Dr Anna Felikson, Durham University
Cluster algebras, mutations and triangulated surfaces
Cluster algebras were introduced by Fomin and Zelevinsky in 2002. Since then it turned out that this notion is connected to numerous different fields in mathematics (such as Poisson geometry, representation theory, integrable systems, combinatorics of polytopes, Teichmuller theory, dilogarithm identities, probability theory and many others). In this talk we will introduce cluster algebras and show some connections to triangulated surfaces. More precisely, we will see how an experience in the classification of hyperbolic Coxeter polytopes helped to solve some classification problem in cluster algebras. This work is joint with Pavel Tumarkin and Michael Shapiro.
Professor Xue-Mei Li, Imperial College London
Perturbations, Stochastic Equations, and Averaging
Perturbation and approximations underlies almost all applications of physical mathematical models. The averaging method, first introduced for periodic motions, is now widely used for a large class of problems in both pure and applied mathematics. The aim of the perturbation theory is easy to describe. Take for example a differential equation or a stochastic differential equation, few stochastic equations have exact solutions. We can however approximate them with equations, either exactly solvable or at least we have good knowledge of the behaviour of their solutions. In this talk discuss stochastic averaging for stochastic differential equations, and describe the latest developments.
Professor Jing Ping Wang, University of Kent
Classification of Integrable equations and Number Theory
Among nonlinear partial differential equations(PDE) there is an exceptional class of integrable equations, which can be studied with the same completeness as linear PDEs, at least in principle. They possess a rich set of exact solutions and many hidden properties. Classification of integrable equations of a given family of nonlinear PDEs is an important topic in the field of soliton theory. There are many approaches to this problem, among which the symmetry approach has proved to be very efficient and powerful. In this talk, I’ll give a brief account of recent development of the symmetry approach. The progress has been achieved mainly due to a symbolic representation of the ring of differential polynomials, which enables us to use results from algebraic geometry and number theory.
Dr Flavia Poma, Lloyds Banking Group
Harnessing information through NLP and Machine Learning
Data is generated in a continuous stream; the majority of this data exists in textual form, which is highly unstructured in nature. In order to produce significant and actionable insights from text data we use text analysis and natural language processing (NLP) to transform text into structured data to analyse and build models upon. During the presentation we will take a walk through NLP tools and techniques, highlighting some of the main challenges and ways to overcome them. We will also look at different real-life applications using machine learning techniques with particular focus on two of them: text classification and sentiment analysis.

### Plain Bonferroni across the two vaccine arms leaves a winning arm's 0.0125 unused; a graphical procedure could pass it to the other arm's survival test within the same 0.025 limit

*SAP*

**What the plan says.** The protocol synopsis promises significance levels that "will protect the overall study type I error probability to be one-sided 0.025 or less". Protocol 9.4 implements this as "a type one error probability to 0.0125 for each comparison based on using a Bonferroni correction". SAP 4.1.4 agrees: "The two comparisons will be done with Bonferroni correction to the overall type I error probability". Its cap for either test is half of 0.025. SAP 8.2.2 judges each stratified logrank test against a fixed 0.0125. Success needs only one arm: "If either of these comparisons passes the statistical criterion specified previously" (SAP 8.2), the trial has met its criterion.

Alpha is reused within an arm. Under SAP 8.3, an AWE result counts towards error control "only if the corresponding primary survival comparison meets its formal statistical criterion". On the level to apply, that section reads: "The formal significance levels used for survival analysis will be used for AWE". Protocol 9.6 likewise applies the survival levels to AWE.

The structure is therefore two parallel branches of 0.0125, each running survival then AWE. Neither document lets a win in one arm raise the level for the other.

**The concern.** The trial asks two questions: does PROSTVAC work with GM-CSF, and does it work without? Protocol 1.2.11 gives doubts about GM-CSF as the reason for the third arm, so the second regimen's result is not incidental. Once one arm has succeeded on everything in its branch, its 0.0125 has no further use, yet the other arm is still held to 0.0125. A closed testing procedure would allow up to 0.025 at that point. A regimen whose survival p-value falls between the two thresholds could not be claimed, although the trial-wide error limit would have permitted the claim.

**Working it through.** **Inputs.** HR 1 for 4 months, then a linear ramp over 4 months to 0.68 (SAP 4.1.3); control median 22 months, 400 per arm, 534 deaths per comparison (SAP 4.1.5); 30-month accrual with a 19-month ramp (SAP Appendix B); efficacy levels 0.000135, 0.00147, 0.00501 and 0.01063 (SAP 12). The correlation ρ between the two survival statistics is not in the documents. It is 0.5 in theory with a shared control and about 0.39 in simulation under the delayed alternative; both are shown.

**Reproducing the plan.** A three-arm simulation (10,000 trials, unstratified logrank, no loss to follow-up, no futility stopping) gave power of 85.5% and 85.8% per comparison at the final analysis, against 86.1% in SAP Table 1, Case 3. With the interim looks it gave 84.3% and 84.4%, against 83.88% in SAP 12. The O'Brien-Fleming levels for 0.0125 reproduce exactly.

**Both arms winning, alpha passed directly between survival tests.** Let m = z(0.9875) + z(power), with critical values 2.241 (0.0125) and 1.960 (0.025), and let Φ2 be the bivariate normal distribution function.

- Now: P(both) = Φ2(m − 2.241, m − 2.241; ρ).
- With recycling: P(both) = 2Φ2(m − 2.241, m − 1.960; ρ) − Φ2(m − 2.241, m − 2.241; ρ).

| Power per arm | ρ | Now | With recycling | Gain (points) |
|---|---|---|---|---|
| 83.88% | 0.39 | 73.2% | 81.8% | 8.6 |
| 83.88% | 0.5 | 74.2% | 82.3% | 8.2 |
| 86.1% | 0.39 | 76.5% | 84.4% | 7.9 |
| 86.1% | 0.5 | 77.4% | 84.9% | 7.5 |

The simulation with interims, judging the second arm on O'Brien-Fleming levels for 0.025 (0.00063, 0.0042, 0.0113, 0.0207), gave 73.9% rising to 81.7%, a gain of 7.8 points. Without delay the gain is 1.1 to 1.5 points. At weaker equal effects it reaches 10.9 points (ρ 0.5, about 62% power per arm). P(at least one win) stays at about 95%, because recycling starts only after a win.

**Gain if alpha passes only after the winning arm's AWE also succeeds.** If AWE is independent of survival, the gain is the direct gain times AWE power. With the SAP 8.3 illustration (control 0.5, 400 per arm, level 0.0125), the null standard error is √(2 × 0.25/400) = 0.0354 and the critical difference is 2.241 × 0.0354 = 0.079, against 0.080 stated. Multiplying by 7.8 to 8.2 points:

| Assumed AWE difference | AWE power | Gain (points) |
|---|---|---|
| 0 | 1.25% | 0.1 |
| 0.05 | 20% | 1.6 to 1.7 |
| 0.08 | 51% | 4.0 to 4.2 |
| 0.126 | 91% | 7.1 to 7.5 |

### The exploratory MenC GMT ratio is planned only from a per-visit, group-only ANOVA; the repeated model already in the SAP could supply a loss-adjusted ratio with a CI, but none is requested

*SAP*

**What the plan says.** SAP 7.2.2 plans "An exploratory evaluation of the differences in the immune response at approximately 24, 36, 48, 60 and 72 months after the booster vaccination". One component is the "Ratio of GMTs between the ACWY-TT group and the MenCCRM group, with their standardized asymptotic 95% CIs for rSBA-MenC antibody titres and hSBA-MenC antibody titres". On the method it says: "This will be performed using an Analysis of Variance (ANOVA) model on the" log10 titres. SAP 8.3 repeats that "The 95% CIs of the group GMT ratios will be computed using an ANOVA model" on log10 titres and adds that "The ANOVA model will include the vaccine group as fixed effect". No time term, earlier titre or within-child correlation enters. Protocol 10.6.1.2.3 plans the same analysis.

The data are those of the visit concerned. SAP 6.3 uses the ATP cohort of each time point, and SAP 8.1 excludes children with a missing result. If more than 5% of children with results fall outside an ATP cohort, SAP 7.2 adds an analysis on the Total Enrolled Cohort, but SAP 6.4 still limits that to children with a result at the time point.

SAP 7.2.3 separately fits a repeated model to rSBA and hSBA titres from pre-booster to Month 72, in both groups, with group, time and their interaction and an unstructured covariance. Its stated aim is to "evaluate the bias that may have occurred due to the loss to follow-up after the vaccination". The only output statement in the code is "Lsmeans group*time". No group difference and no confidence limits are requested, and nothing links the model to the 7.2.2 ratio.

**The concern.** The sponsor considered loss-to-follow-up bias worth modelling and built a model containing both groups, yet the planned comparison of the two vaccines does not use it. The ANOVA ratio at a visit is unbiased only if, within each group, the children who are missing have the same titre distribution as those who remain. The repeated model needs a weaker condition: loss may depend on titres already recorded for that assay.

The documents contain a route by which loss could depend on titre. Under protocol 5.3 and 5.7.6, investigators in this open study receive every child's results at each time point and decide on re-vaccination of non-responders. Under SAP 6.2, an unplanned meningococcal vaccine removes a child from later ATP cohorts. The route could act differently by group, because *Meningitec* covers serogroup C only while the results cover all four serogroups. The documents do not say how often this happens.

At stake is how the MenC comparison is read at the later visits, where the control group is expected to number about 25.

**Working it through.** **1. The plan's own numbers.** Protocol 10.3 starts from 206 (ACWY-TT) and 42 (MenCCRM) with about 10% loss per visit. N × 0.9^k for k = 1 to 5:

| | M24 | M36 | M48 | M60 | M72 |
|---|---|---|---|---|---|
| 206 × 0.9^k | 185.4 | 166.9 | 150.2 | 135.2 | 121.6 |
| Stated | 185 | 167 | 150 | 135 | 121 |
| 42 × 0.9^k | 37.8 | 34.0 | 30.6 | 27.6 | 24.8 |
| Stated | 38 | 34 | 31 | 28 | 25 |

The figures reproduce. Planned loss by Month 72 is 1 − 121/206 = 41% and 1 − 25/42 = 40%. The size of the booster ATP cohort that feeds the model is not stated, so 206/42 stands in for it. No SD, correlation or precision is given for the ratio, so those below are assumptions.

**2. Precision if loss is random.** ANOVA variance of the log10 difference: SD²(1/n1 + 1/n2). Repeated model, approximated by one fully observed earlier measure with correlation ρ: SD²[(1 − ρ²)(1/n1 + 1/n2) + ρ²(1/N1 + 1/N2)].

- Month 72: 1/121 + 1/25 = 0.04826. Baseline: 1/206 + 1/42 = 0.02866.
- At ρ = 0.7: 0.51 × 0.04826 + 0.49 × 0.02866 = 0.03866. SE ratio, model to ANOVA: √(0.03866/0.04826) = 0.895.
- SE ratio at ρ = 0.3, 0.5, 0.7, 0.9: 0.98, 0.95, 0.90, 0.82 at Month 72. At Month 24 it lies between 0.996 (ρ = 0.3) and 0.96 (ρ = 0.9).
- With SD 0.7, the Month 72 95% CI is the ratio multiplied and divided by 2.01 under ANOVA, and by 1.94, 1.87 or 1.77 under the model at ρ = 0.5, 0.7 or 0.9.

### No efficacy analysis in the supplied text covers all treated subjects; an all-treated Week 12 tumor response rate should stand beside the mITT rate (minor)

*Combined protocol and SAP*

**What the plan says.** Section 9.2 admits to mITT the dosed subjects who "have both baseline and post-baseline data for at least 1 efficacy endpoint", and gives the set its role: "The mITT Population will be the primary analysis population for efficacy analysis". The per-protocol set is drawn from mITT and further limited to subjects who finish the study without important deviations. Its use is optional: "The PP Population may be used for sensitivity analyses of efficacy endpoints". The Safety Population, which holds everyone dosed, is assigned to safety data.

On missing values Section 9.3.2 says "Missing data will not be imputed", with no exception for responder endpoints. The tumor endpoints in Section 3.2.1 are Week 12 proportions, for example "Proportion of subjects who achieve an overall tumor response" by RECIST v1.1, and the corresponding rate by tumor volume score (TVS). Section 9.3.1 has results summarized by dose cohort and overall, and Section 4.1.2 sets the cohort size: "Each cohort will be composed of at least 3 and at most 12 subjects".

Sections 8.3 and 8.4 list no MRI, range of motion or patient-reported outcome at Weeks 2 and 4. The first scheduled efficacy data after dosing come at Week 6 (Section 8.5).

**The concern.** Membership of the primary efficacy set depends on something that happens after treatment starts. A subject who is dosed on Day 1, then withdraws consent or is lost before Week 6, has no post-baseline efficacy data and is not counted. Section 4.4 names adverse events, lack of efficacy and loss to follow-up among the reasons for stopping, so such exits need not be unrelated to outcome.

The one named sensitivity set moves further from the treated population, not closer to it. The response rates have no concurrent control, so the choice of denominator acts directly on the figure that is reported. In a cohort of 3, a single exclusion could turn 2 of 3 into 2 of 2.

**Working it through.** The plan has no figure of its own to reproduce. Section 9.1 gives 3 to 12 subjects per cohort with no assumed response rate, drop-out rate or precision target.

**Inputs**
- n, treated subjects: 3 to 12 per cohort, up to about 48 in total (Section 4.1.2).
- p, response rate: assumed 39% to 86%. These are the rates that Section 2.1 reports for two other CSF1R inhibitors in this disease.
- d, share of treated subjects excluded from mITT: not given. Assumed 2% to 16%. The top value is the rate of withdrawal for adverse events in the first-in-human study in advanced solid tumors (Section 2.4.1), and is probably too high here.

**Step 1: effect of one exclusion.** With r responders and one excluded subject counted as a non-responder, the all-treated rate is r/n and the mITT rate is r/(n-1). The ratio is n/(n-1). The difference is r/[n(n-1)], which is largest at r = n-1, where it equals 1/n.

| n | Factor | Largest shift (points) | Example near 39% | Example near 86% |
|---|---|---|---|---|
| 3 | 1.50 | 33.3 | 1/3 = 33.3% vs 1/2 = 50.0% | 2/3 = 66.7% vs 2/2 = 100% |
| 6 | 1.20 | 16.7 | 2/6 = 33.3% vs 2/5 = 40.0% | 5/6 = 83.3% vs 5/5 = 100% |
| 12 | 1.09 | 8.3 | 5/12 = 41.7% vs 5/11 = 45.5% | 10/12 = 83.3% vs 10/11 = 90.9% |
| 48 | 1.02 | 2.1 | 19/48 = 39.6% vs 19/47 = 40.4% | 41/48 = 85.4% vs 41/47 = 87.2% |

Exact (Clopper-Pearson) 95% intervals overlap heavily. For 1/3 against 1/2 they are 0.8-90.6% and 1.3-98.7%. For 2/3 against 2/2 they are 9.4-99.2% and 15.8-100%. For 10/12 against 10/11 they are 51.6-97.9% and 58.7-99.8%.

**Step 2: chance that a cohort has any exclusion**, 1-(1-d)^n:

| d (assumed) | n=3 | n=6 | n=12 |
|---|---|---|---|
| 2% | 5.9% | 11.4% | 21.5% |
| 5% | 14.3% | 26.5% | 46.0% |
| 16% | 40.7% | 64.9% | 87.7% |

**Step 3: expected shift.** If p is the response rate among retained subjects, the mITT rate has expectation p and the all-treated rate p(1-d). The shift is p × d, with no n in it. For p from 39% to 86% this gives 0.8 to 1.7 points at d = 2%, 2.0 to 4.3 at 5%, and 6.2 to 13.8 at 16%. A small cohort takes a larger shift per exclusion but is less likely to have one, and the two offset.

Ms Oana Lang, Imperial College London
Well-posedness Analysis for the Stochastic Great Lake Equations with Transport Noise
The great lake equations are a family of shallow water equations which model the circulation of an inviscid fluid in a shallow water basin with varying bottom topography. They generalize the 2D Euler equations in the sense that the vorticity field is not just the curl of the velocity, but a more general linear operator (with good regularity properties) applied to the velocity field. The aim of introducing transport-type stochasticity in this context is to model in a physically consistent way the small scale geophysical processes which usually cannot be resolved in a deterministic framework. The well-posedness of the stochastic Euler equation with transport-type noise has been proved in . We discuss the extension of this result to the great lake equations with the same type of stochasticity.
 D. Crisan, O. Lang, Well-posedness for a stochastic 2D Euler equation with transport noise (in preparation)
Dr Constanze Roitzheim, University of Kent
Stable homotopy groups of spheres
Stability is a phenomenon that adds a lot of structure to algebraic topology, particularly to homotopy groups. I will explain and motivate the construction of stable homotopy groups and give a brief overview of examples, known results and open challenges. This talk does not require any previous knowledge in topology.
Ms Ana Rojo-Echeburúa, University of Kent
Variational Systems with an Euclidean Symmetry using the Rotation Minimizing Frame
In this talk, I will study variational systems with an Euclidean symmetry, using the Normal, or Rotation Minimizing frame. The Rotation Minimizing frame has many advantages when considering the evolution of curves in computer aided design environments. Lie group based moving frames is the subject of many recent studies, however, the powerful symbolic computational methods derived for them which have proved so useful in the applications, do not apply to the Normal frame, as this frame is not defined by algebraic equations on the jet variables at a given point, but rather is defined by a differential equation. I will present the Rotation Minimizing frame and show how to use the known symbolic techniques despite the fact that it does not readily fit the known framework needed for these techniques. I will derive the invariant differentiation formulae and the syzygy operator needed to obtain Noether’s laws for variational problems with a Euclidean symmetry using the Rotation minimising frame and present some application in biological problems such as the modelization of proteins, nucleid acids and polymers.